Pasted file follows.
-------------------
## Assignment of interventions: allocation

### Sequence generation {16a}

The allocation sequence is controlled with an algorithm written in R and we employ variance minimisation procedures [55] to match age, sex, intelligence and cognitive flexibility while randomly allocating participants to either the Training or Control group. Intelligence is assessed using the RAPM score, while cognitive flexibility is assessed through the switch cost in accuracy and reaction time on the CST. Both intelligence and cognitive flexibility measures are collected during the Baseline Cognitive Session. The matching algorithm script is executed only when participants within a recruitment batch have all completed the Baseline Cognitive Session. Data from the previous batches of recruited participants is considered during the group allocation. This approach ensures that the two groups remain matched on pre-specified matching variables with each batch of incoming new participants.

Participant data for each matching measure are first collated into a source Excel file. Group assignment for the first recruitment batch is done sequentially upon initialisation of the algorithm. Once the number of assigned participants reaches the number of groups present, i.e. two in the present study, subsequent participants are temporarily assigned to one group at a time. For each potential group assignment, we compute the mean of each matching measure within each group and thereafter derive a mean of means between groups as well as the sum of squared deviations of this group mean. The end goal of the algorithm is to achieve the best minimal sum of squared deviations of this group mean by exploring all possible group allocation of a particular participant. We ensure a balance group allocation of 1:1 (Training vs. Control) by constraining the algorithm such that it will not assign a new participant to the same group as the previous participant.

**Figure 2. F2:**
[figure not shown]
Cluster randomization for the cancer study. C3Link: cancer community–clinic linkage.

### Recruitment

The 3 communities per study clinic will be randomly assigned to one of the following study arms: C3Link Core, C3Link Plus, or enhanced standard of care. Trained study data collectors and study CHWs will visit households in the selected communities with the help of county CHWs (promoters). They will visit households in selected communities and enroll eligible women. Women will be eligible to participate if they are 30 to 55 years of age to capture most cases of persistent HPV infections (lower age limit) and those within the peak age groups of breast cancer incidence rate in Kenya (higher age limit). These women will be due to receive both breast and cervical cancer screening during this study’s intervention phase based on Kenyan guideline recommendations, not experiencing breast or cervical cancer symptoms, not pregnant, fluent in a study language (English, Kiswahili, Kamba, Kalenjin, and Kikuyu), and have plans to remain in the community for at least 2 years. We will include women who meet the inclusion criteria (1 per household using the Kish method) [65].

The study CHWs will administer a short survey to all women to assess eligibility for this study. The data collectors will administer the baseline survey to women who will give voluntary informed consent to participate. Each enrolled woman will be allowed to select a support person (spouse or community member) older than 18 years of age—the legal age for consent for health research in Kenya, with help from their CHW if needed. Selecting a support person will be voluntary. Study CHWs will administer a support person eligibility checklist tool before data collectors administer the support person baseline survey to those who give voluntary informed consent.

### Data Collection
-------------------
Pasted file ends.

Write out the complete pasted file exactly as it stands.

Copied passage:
## Assignment of interventions: allocation

### Sequence generation {16a}

The allocation sequence is controlled with an algorithm written in R and we employ variance minimisation procedures [55] to match age, sex, intelligence and cognitive flexibility while randomly allocating participants to either the Training or Control group. Intelligence is assessed using the RAPM score, while cognitive flexibility is assessed through the switch cost in accuracy and reaction time on the CST. Both intelligence and cognitive flexibility measures are collected during the Baseline Cognitive Session. The matching algorithm script is executed only when participants within a recruitment batch have all completed the Baseline Cognitive Session. Data from the previous batches of recruited participants is considered during the group allocation. This approach ensures that the two groups remain matched on pre-specified matching variables with each batch of incoming new participants.

Participant data for each matching measure are first collated into a source Excel file. Group assignment for the first recruitment batch is done sequentially upon initialisation of the algorithm. Once the number of assigned participants reaches the number of groups present, i.e. two in the present study, subsequent participants are temporarily assigned to one group at a time. For each potential group assignment, we compute the mean of each matching measure within each group and thereafter derive a mean of means between groups as well as the sum of squared deviations of this group mean. The end goal of the algorithm is to achieve the best minimal sum of squared deviations of this group mean by exploring all possible group allocation of a particular participant. We ensure a balance group allocation of 1:1 (Training vs. Control) by constraining the algorithm such that it will not assign a new participant to the same group as the previous participant.

**Figure 2. F2:**
[figure not shown]
Cluster randomization for the cancer study. C3Link: cancer community–clinic linkage.

### Recruitment

The 3 communities per study clinic will be randomly assigned to one of the following study arms: C3Link Core, C3Link Plus, or enhanced standard of care. Trained study data collectors and study CHWs will visit households in the selected communities with the help of county CHWs (promoters). They will visit households in selected communities and enroll eligible women. Women will be eligible to participate if they are 30 to 55 years of age to capture most cases of persistent HPV infections (lower age limit) and those within the peak age groups of breast cancer incidence rate in Kenya (higher age limit). These women will be due to receive both breast and cervical cancer screening during this study’s intervention phase based on Kenyan guideline recommendations, not experiencing breast or cervical cancer symptoms, not pregnant, fluent in a study language (English, Kiswahili, Kamba, Kalenjin, and Kikuyu), and have plans to remain in the community for at least 2 years. We will include women who meet the inclusion criteria (1 per household using the Kish method) [65].

The study CHWs will administer a short survey to all women to assess eligibility for this study. The data collectors will administer the baseline survey to women who will give voluntary informed consent to participate. Each enrolled woman will be allowed to select a support person (spouse or community member) older than 18 years of age—the legal age for consent for health research in Kenya, with help from their CHW if needed. Selecting a support person will be voluntary. Study CHWs will administer a support person eligibility checklist tool before data collectors administer the support person baseline survey to those who give voluntary informed consent.

### Data Collection